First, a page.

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Government set to ignore complaints over ‘short-sighted’ public health cuts

Government set to ignore complaints over ‘short-sighted’ public health cuts

🕔12.Aug 2015

The Government will take no notice of complaints from local councils that a £200 million cut in public health spending will have the greatest impact on poorer families because it is “too complex” to devise a fairer way of imposing the savings.

The Department of Health says its preferred option is to impose an across the board cut of 6.2 per cent on all local authorities and not to make any allowance for local conditions.

That means densely populated urban areas where unhealthy lifestyle problems tend to be worse would suffer a disproportionate level of cuts, council leaders have warned.

Town Halls say the cut is short sighted because preventative health services aimed at encouraging people to live healthier lives will save councils and the NHS money in the long run.

If the DoH persists with an across the board reduction Birmingham city council would see the amount it has to spend on anti-smoking and drinking campaigns and reducing the teenage pregnancy rate cut by £6 million a year.

In a consultation paper the DoH says it would be too difficult to devise a system of savings with the potential to provide “additional sensitivity to local needs”.

Birmingham council hit out at the proposals, warning that a budget shortfall of £6 million would halt preventative services that support the most vulnerable citizens.

Cabinet member for health and social care Cllr Paulette Hamilton said:

The Government is determined to pursue these damaging cuts, but the least they can do is reflect that not all local authorities face the same challenges.

In Birmingham we face major health inequalities and have many more challenges than other areas, especially the more affluent parts of the country. Take life expectancy for example – it’s shocking that someone born in inner-city Birmingham can expect to live on average eight years less than someone born in the wealthier suburbs.

So the preventative work undertaken by our public health team is vital if we’re going to continue tackling those inequalities.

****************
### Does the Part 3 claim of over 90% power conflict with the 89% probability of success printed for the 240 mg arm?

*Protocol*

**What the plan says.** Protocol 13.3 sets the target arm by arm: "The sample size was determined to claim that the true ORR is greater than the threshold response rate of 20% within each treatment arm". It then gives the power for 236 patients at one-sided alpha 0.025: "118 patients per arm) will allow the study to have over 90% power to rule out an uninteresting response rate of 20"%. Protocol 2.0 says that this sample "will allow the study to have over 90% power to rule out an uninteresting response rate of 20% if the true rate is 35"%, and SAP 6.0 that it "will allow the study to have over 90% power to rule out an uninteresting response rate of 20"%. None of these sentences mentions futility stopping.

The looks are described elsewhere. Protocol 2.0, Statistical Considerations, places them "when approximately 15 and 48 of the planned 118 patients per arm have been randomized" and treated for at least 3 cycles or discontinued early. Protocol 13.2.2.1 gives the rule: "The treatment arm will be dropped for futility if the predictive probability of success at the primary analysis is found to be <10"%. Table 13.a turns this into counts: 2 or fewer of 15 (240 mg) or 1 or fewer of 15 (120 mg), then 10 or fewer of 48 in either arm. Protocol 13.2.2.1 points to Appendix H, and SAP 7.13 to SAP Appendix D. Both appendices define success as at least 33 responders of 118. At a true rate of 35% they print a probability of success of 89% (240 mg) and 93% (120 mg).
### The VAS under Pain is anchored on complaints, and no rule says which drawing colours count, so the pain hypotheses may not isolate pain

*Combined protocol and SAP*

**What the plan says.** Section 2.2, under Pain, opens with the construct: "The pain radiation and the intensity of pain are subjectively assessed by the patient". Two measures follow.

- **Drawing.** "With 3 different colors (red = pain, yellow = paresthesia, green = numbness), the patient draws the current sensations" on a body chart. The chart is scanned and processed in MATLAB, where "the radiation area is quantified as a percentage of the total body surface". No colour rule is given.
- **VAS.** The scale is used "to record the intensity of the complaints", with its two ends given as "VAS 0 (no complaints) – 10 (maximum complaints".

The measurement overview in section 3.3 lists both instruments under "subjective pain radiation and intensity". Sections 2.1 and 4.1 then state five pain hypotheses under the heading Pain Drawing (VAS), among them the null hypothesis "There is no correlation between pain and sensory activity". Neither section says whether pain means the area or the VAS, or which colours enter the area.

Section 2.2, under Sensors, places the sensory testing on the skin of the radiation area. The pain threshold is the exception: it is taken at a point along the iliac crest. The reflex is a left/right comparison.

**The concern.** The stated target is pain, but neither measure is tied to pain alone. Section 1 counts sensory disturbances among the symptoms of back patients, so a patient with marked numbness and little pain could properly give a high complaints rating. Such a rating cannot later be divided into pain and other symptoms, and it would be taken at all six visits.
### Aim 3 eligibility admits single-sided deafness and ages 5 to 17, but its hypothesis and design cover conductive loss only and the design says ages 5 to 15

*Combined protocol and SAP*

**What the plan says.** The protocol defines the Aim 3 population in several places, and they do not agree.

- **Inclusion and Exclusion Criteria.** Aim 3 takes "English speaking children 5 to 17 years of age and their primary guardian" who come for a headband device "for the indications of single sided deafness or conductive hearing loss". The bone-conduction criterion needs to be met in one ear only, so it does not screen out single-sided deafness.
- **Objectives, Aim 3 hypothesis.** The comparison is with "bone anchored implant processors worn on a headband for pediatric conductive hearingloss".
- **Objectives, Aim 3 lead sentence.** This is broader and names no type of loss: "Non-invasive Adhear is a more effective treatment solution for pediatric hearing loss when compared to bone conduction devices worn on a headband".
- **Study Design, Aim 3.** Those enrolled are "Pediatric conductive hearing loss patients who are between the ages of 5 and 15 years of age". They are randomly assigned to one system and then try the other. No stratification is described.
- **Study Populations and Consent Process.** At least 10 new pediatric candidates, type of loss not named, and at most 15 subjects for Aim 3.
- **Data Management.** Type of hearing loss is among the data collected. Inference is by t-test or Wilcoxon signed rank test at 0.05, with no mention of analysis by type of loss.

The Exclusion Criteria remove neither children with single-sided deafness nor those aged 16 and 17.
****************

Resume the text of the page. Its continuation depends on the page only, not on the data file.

An across the board cut will inevitably mean less preventative work, hitting the poorest hardest. In the long-term that will have disastrous consequences and I have no doubt that these short-sighted cuts will end up costing the government, local authorities and the NHS far more than is saved.

The £200 million national public health spending saving is part of the Chancellor’s search for further austerity cuts.

In its consultation paper the DoH puts forward four options:

  • Devise a formula that claims a larger share of the saving from local authorities that are significantly above their target allocation.
  • Identify local authorities that carried forward unspent reserves into 2015-16 and claim a correspondingly larger share of the savings from them.
  • Reduce every allocation by a standard, flat rate of 6.2 per cent.
  • Reduce every allocation by a standard percentage unless an authority can show that this would result in particular hardship and would be incompatible with the Secretary of State’s duties under the NHS Act 2006, in particular the duty to have regard to the need to reduce inequalities between people with regard to the benefits they can receive from public health services.

The DoH says subject to the outcome of the consultation its preferred option is an across the board cut of 6.2 per cent because

it is the simplest and most transparent option to implement and would enable the Department to provide local authorities quickly with certainty on what would be required of them.

Taking hardship levels into account would provide additional sensitivity to local needs but would be “considerably more complex to implement and depends on the provision by local authorities of clear evidence to identify confidently a finite number of genuinely exceptional local circumstances”, the DoH consultation paper adds.

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